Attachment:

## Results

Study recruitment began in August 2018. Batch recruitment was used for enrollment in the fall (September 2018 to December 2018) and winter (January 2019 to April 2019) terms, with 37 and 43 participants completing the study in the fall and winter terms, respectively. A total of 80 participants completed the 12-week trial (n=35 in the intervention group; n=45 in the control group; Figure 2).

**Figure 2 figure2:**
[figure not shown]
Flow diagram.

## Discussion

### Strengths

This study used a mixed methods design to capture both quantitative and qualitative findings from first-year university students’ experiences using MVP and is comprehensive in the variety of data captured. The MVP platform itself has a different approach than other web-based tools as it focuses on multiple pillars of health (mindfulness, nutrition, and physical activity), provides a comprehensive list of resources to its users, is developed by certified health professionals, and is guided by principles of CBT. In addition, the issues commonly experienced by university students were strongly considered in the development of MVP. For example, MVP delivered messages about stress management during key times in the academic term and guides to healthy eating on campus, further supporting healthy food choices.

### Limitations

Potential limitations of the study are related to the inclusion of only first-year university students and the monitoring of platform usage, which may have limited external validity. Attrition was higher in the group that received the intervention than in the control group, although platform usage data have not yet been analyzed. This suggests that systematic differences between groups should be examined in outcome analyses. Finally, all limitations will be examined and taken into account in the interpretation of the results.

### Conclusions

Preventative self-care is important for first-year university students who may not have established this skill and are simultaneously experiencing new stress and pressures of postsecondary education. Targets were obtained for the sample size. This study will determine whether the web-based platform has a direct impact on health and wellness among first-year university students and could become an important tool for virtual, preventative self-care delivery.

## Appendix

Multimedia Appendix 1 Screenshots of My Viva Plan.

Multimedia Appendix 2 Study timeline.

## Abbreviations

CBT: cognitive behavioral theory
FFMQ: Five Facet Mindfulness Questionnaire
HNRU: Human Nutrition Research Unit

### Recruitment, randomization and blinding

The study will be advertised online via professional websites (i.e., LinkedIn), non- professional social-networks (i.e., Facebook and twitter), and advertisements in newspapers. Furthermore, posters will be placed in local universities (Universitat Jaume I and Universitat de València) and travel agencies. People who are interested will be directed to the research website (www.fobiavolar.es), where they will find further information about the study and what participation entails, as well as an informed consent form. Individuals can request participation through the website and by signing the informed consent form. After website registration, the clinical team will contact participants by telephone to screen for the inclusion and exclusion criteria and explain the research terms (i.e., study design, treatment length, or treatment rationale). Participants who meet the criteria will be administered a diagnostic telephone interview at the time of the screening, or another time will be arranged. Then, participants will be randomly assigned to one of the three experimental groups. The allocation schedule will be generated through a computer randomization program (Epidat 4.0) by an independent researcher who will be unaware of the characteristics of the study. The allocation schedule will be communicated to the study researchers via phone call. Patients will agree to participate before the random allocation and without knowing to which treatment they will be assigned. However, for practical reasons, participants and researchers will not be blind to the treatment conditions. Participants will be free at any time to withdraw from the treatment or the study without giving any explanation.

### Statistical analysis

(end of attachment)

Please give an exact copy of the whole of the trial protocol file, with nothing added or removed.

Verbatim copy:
## Results

Study recruitment began in August 2018. Batch recruitment was used for enrollment in the fall (September 2018 to December 2018) and winter (January 2019 to April 2019) terms, with 37 and 43 participants completing the study in the fall and winter terms, respectively. A total of 80 participants completed the 12-week trial (n=35 in the intervention group; n=45 in the control group; Figure 2).

**Figure 2 figure2:**
[figure not shown]
Flow diagram.

## Discussion

### Strengths

This study used a mixed methods design to capture both quantitative and qualitative findings from first-year university students’ experiences using MVP and is comprehensive in the variety of data captured. The MVP platform itself has a different approach than other web-based tools as it focuses on multiple pillars of health (mindfulness, nutrition, and physical activity), provides a comprehensive list of resources to its users, is developed by certified health professionals, and is guided by principles of CBT. In addition, the issues commonly experienced by university students were strongly considered in the development of MVP. For example, MVP delivered messages about stress management during key times in the academic term and guides to healthy eating on campus, further supporting healthy food choices.

### Limitations

Potential limitations of the study are related to the inclusion of only first-year university students and the monitoring of platform usage, which may have limited external validity. Attrition was higher in the group that received the intervention than in the control group, although platform usage data have not yet been analyzed. This suggests that systematic differences between groups should be examined in outcome analyses. Finally, all limitations will be examined and taken into account in the interpretation of the results.

### Conclusions

Preventative self-care is important for first-year university students who may not have established this skill and are simultaneously experiencing new stress and pressures of postsecondary education. Targets were obtained for the sample size. This study will determine whether the web-based platform has a direct impact on health and wellness among first-year university students and could become an important tool for virtual, preventative self-care delivery.

## Appendix

Multimedia Appendix 1 Screenshots of My Viva Plan.

Multimedia Appendix 2 Study timeline.

## Abbreviations

CBT: cognitive behavioral theory
FFMQ: Five Facet Mindfulness Questionnaire
HNRU: Human Nutrition Research Unit

### Recruitment, randomization and blinding

The study will be advertised online via professional websites (i.e., LinkedIn), non- professional social-networks (i.e., Facebook and twitter), and advertisements in newspapers. Furthermore, posters will be placed in local universities (Universitat Jaume I and Universitat de València) and travel agencies. People who are interested will be directed to the research website (www.fobiavolar.es), where they will find further information about the study and what participation entails, as well as an informed consent form. Individuals can request participation through the website and by signing the informed consent form. After website registration, the clinical team will contact participants by telephone to screen for the inclusion and exclusion criteria and explain the research terms (i.e., study design, treatment length, or treatment rationale). Participants who meet the criteria will be administered a diagnostic telephone interview at the time of the screening, or another time will be arranged. Then, participants will be randomly assigned to one of the three experimental groups. The allocation schedule will be generated through a computer randomization program (Epidat 4.0) by an independent researcher who will be unaware of the characteristics of the study. The allocation schedule will be communicated to the study researchers via phone call. Patients will agree to participate before the random allocation and without knowing to which treatment they will be assigned. However, for practical reasons, participants and researchers will not be blind to the treatment conditions. Participants will be free at any time to withdraw from the treatment or the study without giving any explanation.

### Statistical analysis